Punch Editorial Board
Further proof, if any was ever needed, of the excessive profligacy of successive Nigerian governments, was provided recently by the Nigerian Extractive Industries Transparency Initiative. Its audit of inflows from oil and gas revenues revealed how savings of $204.7 billion were squandered in a frenzied raiding of fiscal buffers that has left the economy reeling today in the face of depressed oil prices. The Muhammadu Buhari government must learn hard lessons from the wanton waste of the past and build up buffers despite the recession.
Though not surprising, NEITI’s summary of its audit of the Excess Crude Account and Sovereign Wealth Fund was shocking all the same. In the 10 years to 2015, a total of $201.2 billion accrued to the ECA, which would have given the country one of the world’s highest buffers and helped her stabilise when oil prices crashed late in 2014. But like spoilt children, the three tiers of government, instead of remaining faithful to the driving concept of the savings fund, resumed sharing of the money that was never captured in their annual budgets. Indeed, $204.7 billion, representing 102 per cent of the amount realised between 2005 and 2015, was withdrawn. According to Waziri Adio, the Executive Secretary of NEITI, N109.7 billion was transferred to the ECA from 2007 to 2011, but N152.4 billion was withdrawn.
Our situation is pathetic because, despite the depletion of this fiscal buffer, infrastructure remains decrepit, requiring substantial investment of up to $20 billion annually to enable it to achieve its dream of becoming one of the top 20 economies by 2030, according to the World Bank. Power supply hovers at the 3,700 to 4,000 megawatts mark, while the highways are in a bad shape, railways still stuck below 4,000 kilometres of tracks and airports and seaports disgraceful.
Yet, the ECA was fashioned by the Olusegun Obasanjo administration (1999-2007) to hold oil revenues in excess of the budget benchmark price of crude for a rainy day. Under the arrangement, funds were to be withdrawn only when oil prices fell consistently below the benchmark for three months. That administration insists that it left $22 billion in the ECA as it bowed out in mid-2007, apart from about $45 billion in external reserves. The two immediate successive governments virtually drained the fund with no signature project to show for it. The tragedy is that while Obasanjo started to save when oil prices crossed $30 per barrel and never rose beyond $67 per barrel before he left office, Umaru Yar’Adua and Goodluck Jonathan who succeeded him, enjoyed consistently high prices of crude of $90-$120 per barrel up till late August 2014 when the market crashed. By then, the ECA, along with other buffers, had been depleted.
The result of their fiscal irresponsibility is staring us in the face. The Jonathan government, especially, was so reckless that it even began to raid the newly-established Sovereign Wealth Fund as revealed by the former Finance Minister, Ngozi Okonjo-Iweala, who said $322 million was released to tackle “security.” Today, a paltry $2.2 billion is in the ECA and $1.55 billion in the SWF, one of the lowest in the world. But Norway, which started its SWF in 1996 with $310 million, has $922.11 billion from which it earned about $63 billion profit in the first six months of 2017 compared to $60 billion in 2016, the world’s best performer. One problem with the ECA is that it is not backed by legislation preventing access, leaving it open to clamour by states that the money be shared rather than leave it with a spendthrift Federal Government. This informed the SWF and NEITI recommendation that the ECA be collapsed altogether into the Nigerian SWF. We support this proposal, which should be backed by law that would foreclose clandestine withdrawals from it by a fiscally reckless president.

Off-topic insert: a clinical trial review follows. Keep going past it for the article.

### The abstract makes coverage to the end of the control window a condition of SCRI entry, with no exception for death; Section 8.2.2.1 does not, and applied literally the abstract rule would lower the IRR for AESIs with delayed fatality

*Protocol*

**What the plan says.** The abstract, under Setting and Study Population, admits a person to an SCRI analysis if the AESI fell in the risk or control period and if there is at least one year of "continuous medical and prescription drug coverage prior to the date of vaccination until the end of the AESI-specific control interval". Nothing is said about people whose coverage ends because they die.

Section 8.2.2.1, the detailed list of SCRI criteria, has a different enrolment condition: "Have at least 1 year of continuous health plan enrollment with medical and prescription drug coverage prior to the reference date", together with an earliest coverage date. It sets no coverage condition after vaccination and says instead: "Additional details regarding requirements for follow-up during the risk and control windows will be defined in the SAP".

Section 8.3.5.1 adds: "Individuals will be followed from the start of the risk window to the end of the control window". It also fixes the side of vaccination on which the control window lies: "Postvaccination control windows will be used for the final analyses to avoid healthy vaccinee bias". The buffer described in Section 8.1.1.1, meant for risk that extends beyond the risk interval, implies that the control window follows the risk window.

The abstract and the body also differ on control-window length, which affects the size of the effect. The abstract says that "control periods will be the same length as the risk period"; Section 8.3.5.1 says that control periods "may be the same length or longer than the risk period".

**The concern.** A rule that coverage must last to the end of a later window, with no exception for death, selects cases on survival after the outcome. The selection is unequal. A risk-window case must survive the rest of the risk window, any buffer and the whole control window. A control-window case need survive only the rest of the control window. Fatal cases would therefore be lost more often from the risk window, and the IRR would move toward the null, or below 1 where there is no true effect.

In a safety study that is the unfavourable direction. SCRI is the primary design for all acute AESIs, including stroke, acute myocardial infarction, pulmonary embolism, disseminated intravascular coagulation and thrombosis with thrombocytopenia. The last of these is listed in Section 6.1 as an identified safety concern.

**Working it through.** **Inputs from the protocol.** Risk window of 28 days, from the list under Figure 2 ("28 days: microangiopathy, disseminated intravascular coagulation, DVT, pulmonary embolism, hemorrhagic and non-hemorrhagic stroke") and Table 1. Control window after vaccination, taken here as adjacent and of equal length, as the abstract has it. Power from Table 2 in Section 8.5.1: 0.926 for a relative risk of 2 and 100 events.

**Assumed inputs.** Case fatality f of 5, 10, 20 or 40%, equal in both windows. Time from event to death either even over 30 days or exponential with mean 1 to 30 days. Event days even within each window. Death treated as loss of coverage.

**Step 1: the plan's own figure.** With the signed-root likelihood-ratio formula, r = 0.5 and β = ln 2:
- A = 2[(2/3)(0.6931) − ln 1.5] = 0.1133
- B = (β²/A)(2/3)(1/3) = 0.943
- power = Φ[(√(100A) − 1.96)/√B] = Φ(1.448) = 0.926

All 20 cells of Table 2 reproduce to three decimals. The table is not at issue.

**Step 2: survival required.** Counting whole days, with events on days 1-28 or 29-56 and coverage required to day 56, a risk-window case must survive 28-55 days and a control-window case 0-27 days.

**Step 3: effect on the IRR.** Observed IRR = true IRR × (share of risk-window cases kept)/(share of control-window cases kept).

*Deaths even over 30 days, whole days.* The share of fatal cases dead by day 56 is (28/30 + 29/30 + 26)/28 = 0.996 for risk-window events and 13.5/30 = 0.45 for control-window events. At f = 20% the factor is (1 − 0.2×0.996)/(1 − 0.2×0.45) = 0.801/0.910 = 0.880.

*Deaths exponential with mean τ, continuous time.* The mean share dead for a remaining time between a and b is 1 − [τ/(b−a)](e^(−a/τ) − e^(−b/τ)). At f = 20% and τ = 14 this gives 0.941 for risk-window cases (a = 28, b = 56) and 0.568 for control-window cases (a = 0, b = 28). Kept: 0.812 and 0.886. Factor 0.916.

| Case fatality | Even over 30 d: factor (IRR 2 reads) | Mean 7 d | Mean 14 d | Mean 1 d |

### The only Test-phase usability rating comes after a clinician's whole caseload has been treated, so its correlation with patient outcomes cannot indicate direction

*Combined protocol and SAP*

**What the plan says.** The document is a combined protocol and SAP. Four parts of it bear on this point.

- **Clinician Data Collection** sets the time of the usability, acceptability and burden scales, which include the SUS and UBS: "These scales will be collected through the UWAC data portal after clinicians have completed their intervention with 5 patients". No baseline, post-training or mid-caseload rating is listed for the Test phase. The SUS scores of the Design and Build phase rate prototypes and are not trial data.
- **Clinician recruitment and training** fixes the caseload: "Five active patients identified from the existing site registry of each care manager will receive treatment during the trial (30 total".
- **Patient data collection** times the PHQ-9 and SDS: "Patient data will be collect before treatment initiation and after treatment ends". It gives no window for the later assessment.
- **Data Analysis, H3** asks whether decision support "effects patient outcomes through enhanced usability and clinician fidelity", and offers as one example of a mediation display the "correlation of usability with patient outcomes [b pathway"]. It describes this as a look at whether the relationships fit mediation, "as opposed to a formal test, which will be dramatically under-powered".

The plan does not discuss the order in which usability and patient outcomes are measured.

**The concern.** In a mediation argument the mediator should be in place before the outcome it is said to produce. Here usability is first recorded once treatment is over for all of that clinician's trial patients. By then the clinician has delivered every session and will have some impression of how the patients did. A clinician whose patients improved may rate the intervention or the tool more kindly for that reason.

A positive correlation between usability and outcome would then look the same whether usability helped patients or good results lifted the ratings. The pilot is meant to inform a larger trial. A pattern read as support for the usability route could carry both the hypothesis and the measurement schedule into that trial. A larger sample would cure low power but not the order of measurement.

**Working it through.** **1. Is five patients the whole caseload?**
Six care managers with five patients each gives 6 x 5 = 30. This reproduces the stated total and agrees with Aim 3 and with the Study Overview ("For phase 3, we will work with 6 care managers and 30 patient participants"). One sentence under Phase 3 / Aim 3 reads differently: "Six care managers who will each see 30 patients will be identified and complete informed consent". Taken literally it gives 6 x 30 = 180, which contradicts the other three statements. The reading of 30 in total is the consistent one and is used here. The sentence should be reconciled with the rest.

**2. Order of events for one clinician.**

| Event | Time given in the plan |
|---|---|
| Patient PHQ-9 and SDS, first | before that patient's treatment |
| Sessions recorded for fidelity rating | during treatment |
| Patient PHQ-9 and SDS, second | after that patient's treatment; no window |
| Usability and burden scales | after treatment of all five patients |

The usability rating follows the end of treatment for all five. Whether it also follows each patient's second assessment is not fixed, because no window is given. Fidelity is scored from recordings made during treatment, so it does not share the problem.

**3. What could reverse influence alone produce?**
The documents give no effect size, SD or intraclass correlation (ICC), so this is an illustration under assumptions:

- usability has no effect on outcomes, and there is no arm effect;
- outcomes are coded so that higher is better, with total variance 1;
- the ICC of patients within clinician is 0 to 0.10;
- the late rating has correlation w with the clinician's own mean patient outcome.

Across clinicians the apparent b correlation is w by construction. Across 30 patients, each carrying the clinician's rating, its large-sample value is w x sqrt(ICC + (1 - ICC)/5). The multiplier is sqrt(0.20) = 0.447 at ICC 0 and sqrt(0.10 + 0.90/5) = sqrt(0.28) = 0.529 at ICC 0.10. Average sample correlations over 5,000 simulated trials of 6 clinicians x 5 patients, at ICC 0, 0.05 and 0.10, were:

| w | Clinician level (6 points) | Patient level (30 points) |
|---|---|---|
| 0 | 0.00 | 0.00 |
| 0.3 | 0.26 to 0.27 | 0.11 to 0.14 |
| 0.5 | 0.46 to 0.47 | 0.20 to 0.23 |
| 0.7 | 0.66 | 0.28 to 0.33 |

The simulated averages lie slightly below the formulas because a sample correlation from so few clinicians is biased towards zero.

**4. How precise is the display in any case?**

For all the major oil producers, save for tumultuous Venezuela, reserves and SWF have come in handy to steer them through the hard times brought on by crashing oil prices. The SWF assets of the United Arab Emirates are projected to reach $1.2 trillion soon; Kuwait’s $524 billion; Qatar’s $320 billion; Kazakhstan’s $127.6 billion; Iran’s and Libya’s $91 billion and $66 billion despite crippling sanctions on the one and raging civil war in the other respectively. According to the International Monetary Fund, SWFs offer a strong pillar for macroeconomic recovery for economies reeling from oil price shocks when taken along with other fiscal policies.
For Nigeria to avoid economic perdition, it should rebuild the SWF with vigour. It should ensure, as Norway has done, that its temporary oil wealth would benefit generations to come. Two decades ago, Norway paid its first tranche into its SWF, which has now gone up to about $900 billion as of February 2017. Since as many as 27 state governors are still unable to meet wages and pensions obligations regularly and have proved incapable of thinking outside the box to independently raise revenue, their desperation makes the ECA untenable without an enabling law. The Presidency, therefore, should henceforth save dollar earnings above budget benchmark in the SWF.
When confronted with financial adversity, governments come up with creative policies, stimulus plans and cost-cutting measures to reboot the economy. The Federal Government has failed to privatise commercial assets, liberalise railways and steel sectors or cut the humongous cost of governance. The states, save Lagos, are content to remain beggarly units, instead of transforming into autonomous productive centres. This template is no longer viable. Buhari should rise to the occasion, rebuild fiscal buffers, cut costs and deploy sensible economic policies targeted at creating jobs, boosting exports and stimulating the productive sectors.
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